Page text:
It is believed to be the first worldwide registry of children with infantile spasms and is a collaboration between Washington University School of Medicine and the University of Chicago.
Researchers at plan to use the registry to look for similarities among children with the disorder to help lead to improved treatments, said Alexander Paciorkowski, M.D., instructor of neurology and medical geneticist at the School of Medicine and at St. Louis Children’s Hospital.
Although the condition was first described in the 1840s, physicians and researchers still have many questions about possible causes and effective treatments.
“We need to learn more about infantile spasms, such as why some babies respond well to an injected hormone treatment and others don’t, which medications are most effective in stopping spasms, what tests can help doctors decide which medication to use first and why some babies with Down Syndrome develop infantile spasms and some do not,” Paciorkowski said. “We believe that the data from this registry and genetic studies will help to answer some of those questions.”
Infantile spasms, or West Syndrome, is a seizure disorder that begins before age 2 and accounts for about 25 percent of epilepsy diagnoses in babies under 12 months old. An infant’s body will suddenly bend forward, resembling sit-ups. The infant may bend his or her arms and legs inward or throw them outward. The seizures occur often upon waking and may occur in clusters of up to 100 spasms at a time. The spasms can have a devastating impact on the baby’s development, causing difficulty learning how to sit, crawl, walk and talk. The spasms are often replaced with another seizure disorder as children age. Physicians say early diagnosis and treatment provide for the best outcomes.
Paciorkowski developed the registry, at infantilespasms.wustl.edu, with Christina Gurnett, M.D., Ph.D., assistant professor of neurology, of pediatrics and of orthopedic surgery at the School of Medicine; Liu Lin Thio, M.D., Ph.D., assistant professor of neurology, of pediatrics and of anatomy and neurobiology at the School of Medicine and director of the Pediatric Epilepsy Center at St. Louis Children’s Hospital; and William B. Dobyns, M.D., professor of human genetics, of neurology and of pediatrics at the University of Chicago Medical Center.
In addition to collecting data through the registry, the researchers plan to ask parents to volunteer DNA samples from their children with the disorder to look for genes that might be playing a role.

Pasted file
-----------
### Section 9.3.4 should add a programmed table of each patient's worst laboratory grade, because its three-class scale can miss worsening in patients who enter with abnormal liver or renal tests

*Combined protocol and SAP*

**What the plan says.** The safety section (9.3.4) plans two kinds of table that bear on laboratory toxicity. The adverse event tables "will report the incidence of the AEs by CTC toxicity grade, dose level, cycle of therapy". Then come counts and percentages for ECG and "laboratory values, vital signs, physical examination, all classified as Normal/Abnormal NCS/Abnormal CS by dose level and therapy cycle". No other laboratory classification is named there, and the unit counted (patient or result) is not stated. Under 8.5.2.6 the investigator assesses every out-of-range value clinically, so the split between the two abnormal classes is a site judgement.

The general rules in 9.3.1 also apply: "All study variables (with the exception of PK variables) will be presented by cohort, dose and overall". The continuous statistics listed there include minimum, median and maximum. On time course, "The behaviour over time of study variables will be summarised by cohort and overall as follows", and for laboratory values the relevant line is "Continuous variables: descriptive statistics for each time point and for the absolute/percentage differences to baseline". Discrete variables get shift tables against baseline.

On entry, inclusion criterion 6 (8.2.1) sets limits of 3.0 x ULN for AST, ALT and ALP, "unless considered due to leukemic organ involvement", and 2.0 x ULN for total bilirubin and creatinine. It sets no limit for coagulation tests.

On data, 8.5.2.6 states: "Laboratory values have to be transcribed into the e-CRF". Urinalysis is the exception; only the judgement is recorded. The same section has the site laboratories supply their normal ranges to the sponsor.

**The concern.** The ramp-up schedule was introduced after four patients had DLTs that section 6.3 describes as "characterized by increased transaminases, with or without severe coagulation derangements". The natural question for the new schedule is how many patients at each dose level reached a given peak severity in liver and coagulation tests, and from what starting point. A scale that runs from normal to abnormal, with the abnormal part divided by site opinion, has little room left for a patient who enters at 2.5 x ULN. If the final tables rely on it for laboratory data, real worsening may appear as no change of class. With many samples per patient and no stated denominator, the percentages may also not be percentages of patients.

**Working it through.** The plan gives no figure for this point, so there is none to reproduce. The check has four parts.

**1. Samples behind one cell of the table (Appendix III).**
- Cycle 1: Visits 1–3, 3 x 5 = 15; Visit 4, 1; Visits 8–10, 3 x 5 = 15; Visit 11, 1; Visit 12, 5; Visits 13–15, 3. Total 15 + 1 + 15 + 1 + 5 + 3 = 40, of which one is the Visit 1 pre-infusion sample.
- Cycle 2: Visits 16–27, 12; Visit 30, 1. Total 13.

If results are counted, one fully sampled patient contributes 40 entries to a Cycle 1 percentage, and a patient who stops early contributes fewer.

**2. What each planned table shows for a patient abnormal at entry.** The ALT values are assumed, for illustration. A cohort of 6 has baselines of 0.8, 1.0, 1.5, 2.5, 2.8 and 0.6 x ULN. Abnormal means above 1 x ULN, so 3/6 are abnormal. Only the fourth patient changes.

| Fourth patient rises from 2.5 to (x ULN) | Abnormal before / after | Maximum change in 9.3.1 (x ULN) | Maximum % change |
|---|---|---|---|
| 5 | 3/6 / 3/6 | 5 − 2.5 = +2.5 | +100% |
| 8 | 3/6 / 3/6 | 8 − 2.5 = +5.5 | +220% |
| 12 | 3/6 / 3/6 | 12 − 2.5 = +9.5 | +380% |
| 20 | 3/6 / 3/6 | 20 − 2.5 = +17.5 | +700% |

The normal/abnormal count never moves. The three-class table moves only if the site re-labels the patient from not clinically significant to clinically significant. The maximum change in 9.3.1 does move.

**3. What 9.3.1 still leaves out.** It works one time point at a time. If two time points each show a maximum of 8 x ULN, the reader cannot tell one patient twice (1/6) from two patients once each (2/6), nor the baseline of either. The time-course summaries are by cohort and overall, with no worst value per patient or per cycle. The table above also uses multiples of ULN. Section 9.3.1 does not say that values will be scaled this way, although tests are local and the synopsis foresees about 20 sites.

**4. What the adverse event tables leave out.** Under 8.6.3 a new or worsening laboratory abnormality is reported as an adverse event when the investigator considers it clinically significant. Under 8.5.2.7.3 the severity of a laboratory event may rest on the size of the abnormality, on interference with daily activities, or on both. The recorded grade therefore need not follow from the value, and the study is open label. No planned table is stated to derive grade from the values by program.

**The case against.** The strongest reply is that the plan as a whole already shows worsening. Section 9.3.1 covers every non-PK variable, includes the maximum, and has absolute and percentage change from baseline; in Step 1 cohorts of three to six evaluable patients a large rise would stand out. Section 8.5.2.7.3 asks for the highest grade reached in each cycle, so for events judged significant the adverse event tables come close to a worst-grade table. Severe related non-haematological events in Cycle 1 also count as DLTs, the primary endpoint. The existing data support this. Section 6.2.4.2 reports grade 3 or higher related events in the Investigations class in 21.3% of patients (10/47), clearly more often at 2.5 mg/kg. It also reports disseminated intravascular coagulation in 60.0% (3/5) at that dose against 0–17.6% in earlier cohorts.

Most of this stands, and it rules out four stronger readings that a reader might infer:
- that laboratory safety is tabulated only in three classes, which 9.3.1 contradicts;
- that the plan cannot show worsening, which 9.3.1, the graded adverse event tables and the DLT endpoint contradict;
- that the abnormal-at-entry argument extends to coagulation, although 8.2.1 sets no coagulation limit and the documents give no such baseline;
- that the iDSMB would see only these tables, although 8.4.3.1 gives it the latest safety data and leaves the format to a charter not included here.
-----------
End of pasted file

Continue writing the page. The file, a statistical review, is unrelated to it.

“Currently, we know about a few genes, but there are probably more,” Paciorkowski said. “If we are able to identify the genes that cause infantile spasms, we hope to develop better medicines to help stop them.”
The traditional treatment for infantile spasms is an injected hormone called adrenocorticotropic hormone (ACTH), which has the potential for serious side effects, such as high blood pressure, infections, bleeding, weight gain, irritability and problems sleeping. Treatments also can include other anti-seizure medications or a medically supervised high-fat, low-carbohydrate diet, known as a ketogenic diet.
Parents of children who were diagnosed with infantile spasms prior to age 2 may register their child at no cost. Before entering the registry, children also should have had some previous studies, such as a video EEG and a brain MRI.
Once registered, parents will complete several questionnaires about the child’s birth, medical and seizure history, family medical history, hospitalizations and development. The child’s referring physician will also be asked to complete several questionnaires about the child’s medical history and information specific to the diagnosis.
Paciorkowski has taken a keen interest in infantile spasms since he was a medical student in the late 1990s and admitted a patient with the disorder.
“I remember the conversations with the neurologists about treatment because we weren’t sure which medicines would be helpful,” Paciorkowski said. “Fast forward to now, when we admit a child with infantile spasms to St. Louis Children’s Hospital, we can review the literature about treatments, but I’m amazed at the number of questions still unanswered.”
Paciorkowski said this registry is different from other studies because it gets parents and their children’s physicians involved.
“Parents often have very detailed information about their child’s history and health,” he said. “We have made the registry very parent-friendly and parent-focused.”
For more information on the registry or the genetic studies, contact Paciorkowski at email@example.com or (314) 454-6120.
Washington University School of Medicine’s 2,100 employed and volunteer faculty physicians also are the medical staff of Barnes-Jewish and St. Louis Children’s hospitals. The School of Medicine is one of the leading medical research, teaching and patient care institutions in the nation, currently ranked third in the nation by U.S. News & World Report. Through its affiliations with Barnes-Jewish and St. Louis Children’s hospitals, the School of Medicine is linked to BJC HealthCare.
Funding for this project is provided in part from the National Institutes of Health K12 Neurological Sciences Academic Development Award.